The Greek bailout ends today
The situation in Greece deteriorated over the weekend as negotiations broke down just days before the ending of the current bailout (30 June). In an official press release Eurozone officials stated that despite their continued effort and support at all levels the Greek authorities have unilaterally rejected their recent proposals. Greek Prime Minister Alexis Tsipras has announced a referendum for Greece to accept or reject the very latest proposal, which will take place on 5 July. However, for the time being Greece is on the road to default and will probably miss its IMF payment of €1.5 billion.
Jeroen Dijsselbloem, finance minister and the president of the Eurogroup, has also raised "great concerns on credibility” in terms of Greece implementing the Eurogroup proposals, especially given that the Greek government has recommended to vote against them.
And all of this comes after the European Central Bank has already capped their emergency liquidity assistance programme. Capital controls have also now been imposed in Greece, with banks closing and tight limits being placed on ATM withdrawals.
China cuts interest rates
There was significant news from China last week as the People’s Bank of China chose to cut loan and deposit rates by 25bps. For some banks a 50bps cut in the reserve requirement ratio has also been implemented.
This can be seen as an effort to stimulate growth, and is a response to the recent downturn in the equity market. However it is worth noting that the direct impact of a falling stock market on the wider economy is thought to be limited – although it can be argued there is a significant psychological link.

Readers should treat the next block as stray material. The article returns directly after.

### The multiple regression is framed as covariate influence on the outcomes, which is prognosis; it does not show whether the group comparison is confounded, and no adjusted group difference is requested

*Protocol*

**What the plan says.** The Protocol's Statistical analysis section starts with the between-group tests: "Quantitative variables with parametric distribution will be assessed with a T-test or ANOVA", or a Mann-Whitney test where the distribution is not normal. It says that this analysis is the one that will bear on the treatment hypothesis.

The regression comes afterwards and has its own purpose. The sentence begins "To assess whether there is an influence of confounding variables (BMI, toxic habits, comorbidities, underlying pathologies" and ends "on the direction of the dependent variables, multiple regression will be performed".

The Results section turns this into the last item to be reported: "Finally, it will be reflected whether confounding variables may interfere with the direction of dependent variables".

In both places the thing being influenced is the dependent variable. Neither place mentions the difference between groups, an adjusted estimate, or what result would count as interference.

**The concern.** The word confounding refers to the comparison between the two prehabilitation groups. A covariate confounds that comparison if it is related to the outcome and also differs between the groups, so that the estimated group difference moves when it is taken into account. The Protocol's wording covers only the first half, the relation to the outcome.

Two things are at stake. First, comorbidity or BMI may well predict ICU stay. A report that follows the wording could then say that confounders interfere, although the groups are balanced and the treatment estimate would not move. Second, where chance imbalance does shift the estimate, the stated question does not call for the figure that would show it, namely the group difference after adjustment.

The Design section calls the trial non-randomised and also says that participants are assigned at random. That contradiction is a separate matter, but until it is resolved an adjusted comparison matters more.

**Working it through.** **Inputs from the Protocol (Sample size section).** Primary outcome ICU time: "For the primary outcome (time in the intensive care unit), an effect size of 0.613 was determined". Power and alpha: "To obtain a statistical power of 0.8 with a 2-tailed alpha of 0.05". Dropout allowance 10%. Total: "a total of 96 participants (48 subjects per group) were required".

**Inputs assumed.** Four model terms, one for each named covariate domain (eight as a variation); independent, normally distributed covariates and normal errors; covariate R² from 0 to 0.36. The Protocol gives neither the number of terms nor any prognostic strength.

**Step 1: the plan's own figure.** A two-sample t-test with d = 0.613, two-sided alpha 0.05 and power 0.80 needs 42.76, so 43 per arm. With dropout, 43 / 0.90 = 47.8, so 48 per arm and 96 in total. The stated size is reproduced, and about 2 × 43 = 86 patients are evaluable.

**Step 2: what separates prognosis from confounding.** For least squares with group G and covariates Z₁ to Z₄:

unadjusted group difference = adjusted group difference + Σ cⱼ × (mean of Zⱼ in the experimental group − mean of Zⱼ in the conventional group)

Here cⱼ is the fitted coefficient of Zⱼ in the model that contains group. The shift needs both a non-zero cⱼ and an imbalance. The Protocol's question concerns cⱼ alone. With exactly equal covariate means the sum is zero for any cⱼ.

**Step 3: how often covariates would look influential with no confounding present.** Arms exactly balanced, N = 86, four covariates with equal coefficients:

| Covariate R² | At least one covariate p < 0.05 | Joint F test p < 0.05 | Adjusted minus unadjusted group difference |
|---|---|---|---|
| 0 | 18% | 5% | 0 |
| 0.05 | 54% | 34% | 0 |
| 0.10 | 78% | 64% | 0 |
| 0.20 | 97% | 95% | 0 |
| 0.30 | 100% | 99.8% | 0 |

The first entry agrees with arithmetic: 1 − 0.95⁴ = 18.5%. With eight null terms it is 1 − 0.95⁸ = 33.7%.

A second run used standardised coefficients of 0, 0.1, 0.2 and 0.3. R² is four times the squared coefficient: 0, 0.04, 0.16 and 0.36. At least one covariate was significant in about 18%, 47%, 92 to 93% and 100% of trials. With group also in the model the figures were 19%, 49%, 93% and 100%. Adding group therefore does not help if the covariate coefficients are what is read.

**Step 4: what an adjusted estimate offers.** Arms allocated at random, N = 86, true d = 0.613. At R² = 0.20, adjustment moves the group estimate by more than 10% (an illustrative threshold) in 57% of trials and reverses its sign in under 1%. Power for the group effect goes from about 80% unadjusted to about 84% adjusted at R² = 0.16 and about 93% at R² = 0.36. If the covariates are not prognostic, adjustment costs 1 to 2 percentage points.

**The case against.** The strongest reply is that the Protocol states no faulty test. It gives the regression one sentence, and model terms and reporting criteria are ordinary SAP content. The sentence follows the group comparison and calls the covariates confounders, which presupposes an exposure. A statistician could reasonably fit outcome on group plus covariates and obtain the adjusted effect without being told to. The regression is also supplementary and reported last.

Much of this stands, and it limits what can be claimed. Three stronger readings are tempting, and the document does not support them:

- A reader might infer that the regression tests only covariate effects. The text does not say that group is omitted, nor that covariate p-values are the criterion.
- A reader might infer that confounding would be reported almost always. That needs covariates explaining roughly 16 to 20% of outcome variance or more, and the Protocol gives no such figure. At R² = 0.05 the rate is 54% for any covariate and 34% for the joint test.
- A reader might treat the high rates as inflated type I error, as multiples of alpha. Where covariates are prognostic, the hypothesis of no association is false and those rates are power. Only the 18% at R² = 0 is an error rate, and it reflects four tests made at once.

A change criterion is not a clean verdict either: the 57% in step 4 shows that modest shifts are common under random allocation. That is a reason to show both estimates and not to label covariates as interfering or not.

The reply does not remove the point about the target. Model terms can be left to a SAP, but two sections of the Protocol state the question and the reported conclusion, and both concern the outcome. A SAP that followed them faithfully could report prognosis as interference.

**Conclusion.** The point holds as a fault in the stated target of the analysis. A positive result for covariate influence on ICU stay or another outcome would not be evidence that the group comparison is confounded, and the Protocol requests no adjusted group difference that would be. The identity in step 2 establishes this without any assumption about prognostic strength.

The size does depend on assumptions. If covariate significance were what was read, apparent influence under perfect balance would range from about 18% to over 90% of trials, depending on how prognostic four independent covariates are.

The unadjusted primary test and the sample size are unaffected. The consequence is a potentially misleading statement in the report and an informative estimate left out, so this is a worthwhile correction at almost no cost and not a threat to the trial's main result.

Last week saw a sell-off in major equity markets as a result of the continued Greece saga, along with mixed results for the major currencies.
Equities – Equity markets sold off towards the end of last week as news spread of the deterioration of negotiations with Greece and the continued decline of Chinese stocks.
Bonds – Over the last week UK 10-year gilt yields moved to 2.07% from 1.99%. Meanwhile, across the pond US 10-year treasury yields tightened to 2.33% from 2.39% a week earlier.
Currencies – The euro weakened against other major currencies, losing 2% against the dollar on the previous week. The sterling strengthened 1.4% against the euro but lost ground against the dollar and yen.
The week ahead
On Tuesday we begin with GfK consumer confidence and Q1 GDP figures in the UK, and PPI and consumer spending figures from France. We’re also expecting the S&P/Case Shiller housing statistics and consumer confidence from the US. Midweek sees the release of the Markit PMIs for US and UK manufacturing. We can also expect IS manufacturing figures from the US.
These are followed on Thursday by Eurozone PPI figures which are expected to show year-on-year contraction. We also get June US non-farm payroll figures alongside jobless claims and hourly earnings. These may be of particular interest to those investors who are keenly watching the Federal Reserve for clues about the timing of a first rate increase. We then finish the week with the release of Markit Eurozone services PMI, which is expected at 54.1, followed by the Markit/CIPS UK services PMI.
This article was previously published on Tilney prior to the launch of Evelyn Partners.